Terms of Use and Privacy Statement



Below are the first 10 and last 10 pages of uncorrected machine-read text (when available) of this chapter, followed by the top 30 algorithmically extracted key phrases from the chapter as a whole.
Intended to provide our own search engines and external engines with highly rich, chapter-representative searchable text on the opening pages of each chapter. Because it is UNCORRECTED material, please consider the following text as a useful but insufficient proxy for the authoritative book pages.

Do not use for reproduction, copying, pasting, or reading; exclusively for search engines.

OCR for page 10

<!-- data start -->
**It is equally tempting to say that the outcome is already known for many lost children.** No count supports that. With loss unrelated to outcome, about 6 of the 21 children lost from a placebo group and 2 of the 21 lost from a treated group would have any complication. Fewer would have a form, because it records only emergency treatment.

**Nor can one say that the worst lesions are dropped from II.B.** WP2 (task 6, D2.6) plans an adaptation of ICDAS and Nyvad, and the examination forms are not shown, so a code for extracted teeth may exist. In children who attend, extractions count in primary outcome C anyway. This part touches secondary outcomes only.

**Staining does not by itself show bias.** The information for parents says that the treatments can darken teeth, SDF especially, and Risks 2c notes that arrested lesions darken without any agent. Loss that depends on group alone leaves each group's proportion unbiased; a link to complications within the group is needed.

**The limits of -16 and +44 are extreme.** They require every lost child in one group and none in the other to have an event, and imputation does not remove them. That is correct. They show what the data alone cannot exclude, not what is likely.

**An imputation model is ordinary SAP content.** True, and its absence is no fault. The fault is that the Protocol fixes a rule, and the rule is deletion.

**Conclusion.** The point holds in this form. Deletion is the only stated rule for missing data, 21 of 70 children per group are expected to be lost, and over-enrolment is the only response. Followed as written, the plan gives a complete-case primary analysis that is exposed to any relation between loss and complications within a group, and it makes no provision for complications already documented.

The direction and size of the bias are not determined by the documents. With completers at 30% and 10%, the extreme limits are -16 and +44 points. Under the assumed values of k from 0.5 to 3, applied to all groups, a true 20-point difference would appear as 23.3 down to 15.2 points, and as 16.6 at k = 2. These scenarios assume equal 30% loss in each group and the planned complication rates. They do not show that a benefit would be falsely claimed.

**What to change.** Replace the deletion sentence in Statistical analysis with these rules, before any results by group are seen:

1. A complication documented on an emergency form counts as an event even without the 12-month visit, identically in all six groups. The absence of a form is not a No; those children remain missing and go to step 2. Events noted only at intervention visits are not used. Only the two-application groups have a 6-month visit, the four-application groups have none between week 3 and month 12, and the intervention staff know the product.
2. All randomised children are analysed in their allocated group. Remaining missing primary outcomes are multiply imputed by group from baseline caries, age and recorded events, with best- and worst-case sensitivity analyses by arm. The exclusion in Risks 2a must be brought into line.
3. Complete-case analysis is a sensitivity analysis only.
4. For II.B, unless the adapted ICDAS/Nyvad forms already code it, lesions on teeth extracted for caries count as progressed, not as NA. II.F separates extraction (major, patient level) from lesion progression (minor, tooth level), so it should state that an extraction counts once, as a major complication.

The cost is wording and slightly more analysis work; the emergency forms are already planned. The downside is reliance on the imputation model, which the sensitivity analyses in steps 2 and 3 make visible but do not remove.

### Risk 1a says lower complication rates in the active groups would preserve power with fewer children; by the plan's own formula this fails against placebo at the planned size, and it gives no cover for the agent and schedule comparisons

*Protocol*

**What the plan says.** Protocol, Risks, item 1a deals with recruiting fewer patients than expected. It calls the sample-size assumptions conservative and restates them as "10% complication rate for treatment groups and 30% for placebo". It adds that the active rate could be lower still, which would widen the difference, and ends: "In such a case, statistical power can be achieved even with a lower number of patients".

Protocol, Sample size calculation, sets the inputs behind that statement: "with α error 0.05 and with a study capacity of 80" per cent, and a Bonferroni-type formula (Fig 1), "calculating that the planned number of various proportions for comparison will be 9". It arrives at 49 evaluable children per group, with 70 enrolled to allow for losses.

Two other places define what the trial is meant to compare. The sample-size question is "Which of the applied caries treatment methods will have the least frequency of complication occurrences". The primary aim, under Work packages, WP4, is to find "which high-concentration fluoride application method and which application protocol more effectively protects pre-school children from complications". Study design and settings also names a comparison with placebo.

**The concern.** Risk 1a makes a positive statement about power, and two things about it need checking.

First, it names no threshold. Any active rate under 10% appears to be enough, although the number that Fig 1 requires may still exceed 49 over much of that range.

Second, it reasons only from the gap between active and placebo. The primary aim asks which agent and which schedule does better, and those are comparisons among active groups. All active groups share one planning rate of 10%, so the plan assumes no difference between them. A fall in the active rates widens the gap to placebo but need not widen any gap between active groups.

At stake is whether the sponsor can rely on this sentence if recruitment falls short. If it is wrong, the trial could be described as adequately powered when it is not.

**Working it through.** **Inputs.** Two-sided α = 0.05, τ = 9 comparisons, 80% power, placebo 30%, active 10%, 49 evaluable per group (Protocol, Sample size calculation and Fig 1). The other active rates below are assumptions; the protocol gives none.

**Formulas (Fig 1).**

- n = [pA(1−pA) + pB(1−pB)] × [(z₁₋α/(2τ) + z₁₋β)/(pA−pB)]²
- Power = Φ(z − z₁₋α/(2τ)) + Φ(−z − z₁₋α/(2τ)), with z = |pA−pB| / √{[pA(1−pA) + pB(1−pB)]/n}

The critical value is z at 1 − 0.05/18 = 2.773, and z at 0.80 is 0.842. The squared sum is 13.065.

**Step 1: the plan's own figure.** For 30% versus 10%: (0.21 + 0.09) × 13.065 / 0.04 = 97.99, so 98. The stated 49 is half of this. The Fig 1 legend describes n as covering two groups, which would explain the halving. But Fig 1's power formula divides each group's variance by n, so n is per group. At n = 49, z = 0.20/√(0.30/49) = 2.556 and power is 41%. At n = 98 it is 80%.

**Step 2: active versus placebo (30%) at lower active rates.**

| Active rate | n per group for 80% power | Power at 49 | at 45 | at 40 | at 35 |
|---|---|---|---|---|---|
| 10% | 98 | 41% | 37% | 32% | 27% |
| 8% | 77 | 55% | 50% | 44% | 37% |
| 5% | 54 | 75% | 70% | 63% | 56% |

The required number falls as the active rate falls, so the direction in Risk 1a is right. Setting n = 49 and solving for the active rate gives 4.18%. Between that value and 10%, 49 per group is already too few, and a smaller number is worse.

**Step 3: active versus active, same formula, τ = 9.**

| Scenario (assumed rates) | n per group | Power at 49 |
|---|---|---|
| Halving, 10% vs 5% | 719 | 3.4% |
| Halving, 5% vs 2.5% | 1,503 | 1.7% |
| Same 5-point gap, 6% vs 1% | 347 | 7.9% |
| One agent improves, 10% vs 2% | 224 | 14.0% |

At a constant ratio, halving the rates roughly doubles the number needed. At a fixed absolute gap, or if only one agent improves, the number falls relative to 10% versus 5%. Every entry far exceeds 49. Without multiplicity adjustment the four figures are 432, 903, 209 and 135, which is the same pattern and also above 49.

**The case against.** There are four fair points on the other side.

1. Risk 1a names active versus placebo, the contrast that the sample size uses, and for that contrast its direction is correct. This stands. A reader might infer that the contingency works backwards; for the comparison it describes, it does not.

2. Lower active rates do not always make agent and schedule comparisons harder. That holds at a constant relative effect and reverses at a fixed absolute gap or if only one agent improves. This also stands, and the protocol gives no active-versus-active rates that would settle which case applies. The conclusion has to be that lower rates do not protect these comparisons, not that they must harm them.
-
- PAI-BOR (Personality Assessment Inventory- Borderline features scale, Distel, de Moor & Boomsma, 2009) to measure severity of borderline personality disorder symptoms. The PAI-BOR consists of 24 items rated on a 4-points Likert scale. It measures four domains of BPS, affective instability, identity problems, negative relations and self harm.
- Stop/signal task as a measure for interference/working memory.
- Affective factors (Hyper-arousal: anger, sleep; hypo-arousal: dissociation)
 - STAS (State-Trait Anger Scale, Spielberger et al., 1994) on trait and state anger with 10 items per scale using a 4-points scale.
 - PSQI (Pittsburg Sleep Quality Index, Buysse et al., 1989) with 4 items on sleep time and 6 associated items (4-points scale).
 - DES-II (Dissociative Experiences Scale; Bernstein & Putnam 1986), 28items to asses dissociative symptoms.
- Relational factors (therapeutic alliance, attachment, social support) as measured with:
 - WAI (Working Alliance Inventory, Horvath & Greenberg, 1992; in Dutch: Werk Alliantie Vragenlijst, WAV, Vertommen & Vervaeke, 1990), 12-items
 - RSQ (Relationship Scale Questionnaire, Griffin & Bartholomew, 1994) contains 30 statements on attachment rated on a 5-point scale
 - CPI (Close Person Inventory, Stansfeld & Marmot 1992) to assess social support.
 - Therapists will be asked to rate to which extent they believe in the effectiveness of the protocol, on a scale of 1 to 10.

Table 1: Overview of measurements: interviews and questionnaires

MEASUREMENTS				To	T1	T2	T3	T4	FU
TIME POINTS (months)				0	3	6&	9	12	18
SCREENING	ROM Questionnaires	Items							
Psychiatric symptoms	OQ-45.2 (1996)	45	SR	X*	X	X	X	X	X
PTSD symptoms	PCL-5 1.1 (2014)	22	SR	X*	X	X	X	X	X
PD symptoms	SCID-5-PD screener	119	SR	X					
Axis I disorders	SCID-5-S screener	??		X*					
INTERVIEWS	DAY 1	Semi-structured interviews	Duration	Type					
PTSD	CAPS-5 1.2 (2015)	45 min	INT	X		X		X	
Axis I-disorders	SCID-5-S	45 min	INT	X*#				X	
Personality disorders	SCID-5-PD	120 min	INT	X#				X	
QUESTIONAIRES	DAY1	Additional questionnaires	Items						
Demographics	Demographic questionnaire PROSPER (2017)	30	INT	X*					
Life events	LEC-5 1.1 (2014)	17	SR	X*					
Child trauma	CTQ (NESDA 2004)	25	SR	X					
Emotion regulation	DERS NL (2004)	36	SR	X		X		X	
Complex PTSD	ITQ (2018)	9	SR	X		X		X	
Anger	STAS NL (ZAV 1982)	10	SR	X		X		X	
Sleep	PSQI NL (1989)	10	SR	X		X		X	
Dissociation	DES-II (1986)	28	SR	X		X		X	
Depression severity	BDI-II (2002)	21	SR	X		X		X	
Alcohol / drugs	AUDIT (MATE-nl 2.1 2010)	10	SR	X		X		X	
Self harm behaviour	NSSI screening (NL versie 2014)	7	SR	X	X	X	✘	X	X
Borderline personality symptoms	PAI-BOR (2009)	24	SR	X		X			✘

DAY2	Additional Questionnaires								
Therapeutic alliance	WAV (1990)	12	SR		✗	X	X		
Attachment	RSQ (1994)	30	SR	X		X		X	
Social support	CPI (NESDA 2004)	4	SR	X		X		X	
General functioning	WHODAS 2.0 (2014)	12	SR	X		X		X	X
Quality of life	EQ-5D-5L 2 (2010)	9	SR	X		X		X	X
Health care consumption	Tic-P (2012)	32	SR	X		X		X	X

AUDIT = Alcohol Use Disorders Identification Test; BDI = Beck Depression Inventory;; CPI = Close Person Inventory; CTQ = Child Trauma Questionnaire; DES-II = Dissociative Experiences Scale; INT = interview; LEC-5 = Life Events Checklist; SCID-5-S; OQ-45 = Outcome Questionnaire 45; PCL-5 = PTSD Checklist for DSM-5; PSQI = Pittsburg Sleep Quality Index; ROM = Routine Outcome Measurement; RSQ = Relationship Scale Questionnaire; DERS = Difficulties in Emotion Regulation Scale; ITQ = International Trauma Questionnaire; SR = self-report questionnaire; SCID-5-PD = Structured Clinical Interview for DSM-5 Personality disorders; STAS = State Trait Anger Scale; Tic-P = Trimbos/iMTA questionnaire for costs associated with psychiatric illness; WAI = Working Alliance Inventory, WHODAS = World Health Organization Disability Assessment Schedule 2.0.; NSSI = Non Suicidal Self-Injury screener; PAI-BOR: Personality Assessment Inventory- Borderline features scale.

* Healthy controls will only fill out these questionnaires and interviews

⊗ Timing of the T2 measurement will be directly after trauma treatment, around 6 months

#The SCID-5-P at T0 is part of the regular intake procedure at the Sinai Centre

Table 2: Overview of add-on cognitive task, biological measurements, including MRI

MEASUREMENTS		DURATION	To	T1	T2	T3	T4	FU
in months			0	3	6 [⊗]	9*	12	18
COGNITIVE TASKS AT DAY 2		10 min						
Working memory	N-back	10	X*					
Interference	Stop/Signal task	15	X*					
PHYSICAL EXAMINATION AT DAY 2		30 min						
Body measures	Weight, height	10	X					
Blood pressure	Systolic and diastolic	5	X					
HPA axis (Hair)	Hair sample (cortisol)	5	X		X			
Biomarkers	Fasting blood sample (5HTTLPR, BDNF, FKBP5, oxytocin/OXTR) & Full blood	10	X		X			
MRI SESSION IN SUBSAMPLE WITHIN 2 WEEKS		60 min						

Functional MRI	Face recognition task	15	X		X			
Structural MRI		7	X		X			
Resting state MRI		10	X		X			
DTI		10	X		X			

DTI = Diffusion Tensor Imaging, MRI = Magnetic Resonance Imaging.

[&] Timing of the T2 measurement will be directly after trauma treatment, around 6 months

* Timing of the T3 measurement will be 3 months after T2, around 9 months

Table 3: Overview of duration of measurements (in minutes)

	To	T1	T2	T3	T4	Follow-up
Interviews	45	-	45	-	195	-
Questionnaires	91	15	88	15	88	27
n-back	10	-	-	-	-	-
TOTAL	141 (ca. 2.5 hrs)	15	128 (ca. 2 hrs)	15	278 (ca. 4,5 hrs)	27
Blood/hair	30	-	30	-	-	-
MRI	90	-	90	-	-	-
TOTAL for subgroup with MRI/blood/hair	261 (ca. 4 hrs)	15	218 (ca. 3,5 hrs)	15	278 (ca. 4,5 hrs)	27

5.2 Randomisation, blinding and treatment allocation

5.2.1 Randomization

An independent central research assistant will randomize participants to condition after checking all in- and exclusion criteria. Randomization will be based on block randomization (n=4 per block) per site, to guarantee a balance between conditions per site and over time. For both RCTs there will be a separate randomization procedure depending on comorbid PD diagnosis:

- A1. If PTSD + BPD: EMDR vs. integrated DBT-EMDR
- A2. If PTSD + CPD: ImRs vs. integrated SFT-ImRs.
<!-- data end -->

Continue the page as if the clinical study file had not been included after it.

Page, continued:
Suicide Prevention and Intervention: Summary of a Workshop could discourage the media from addressing suicide in any way. She stated that the media should be given positive examples of stories done well as models to follow. Dr. Gould listed the following specific guidelines for media coverage of suicide. (1) Consider whether the suicide in question is newsworthy. (2) Do not misrepresent suicide as a mysterious act by an otherwise healthy or high-achieving person. (3) Do not present suicide as a reasonable or understandable way of problem solving. (4) Include information that suicide in an uncommon, but fatal complication of mental and/or substance abuse disorders, which are treatable. (5) Include information that suicide can be prevented with appropriate treatment. (6) Exercise care when using pictures of victims, since it remains unknown if pictures increase contagion. (7) Do not provide a detailed description of method. Evidence shows that when enough details are given, vulnerable youths will commit suicide in the same spot and/or with the same methods. (8) Limit the prominence, length, and number of stories. (9) Edit headlines to match and not sensationalize the story. (10) Provide local treatment resources with each story. Dr. Kalafat suggested that the media is just one part of the “competent community” and should be included in the community collaborative. Internet. Dr. Gould briefly discussed the possible influence of internet content and chat rooms on fostering suicide contagion. She mentioned research on help-seeking behavior demonstrating that adolescents are likely to look to the internet for help with problem solving. This provides an opportunity for contagion to occur, as well as a point of intervention and prevention efforts. Suicide Clusters. Dr. Gould provided a brief discussion of suicide clusters through the mechanism of contagion. The first generation of research on clusters consisted of descriptive studies looking at specific clusters in various groups, including religious sects, psychiatric inpatient wards, and high schools students. These anecdotal case reports were difficult to interpret or draw conclusions from. The next wave of studies used statistical approaches to test for clusters. As Dr. Gould described, these generally showed that clusters did occur, primarily among teenagers and young adults. Case-controlled psychological autopsy studies are one way to examine why clusters occur. Dr. Gould reports that very little research has been completed in this area, although some studies are currently underway to address these gaps. Dr. Gould concluded by emphasizing that the development and implementation of media guidelines and strategies to prevent clusters are just one part of the overall model for suicide prevention, a necessary part of a competent community. Major risk factors for suicide, whether psychiatric disorders, biological factors, or the impact of stressful events, must be attended to as an essential part of any suicide prevention strategy. Underlying vulnerabilities are what allow contagion to facilitate the route to suicide in certain individuals. COGNITIVE APPROACHES TO SUICIDE Dr. Aaron T.Beck discussed four topics: (1) an overview of nomenclature and measurement of suicidality, (2) thought (cognitive) disturbances associated with suicidality, (3) how suicidal behaviors differ across psychiatric diagnoses, and (4) data from an ongoing prospective suicide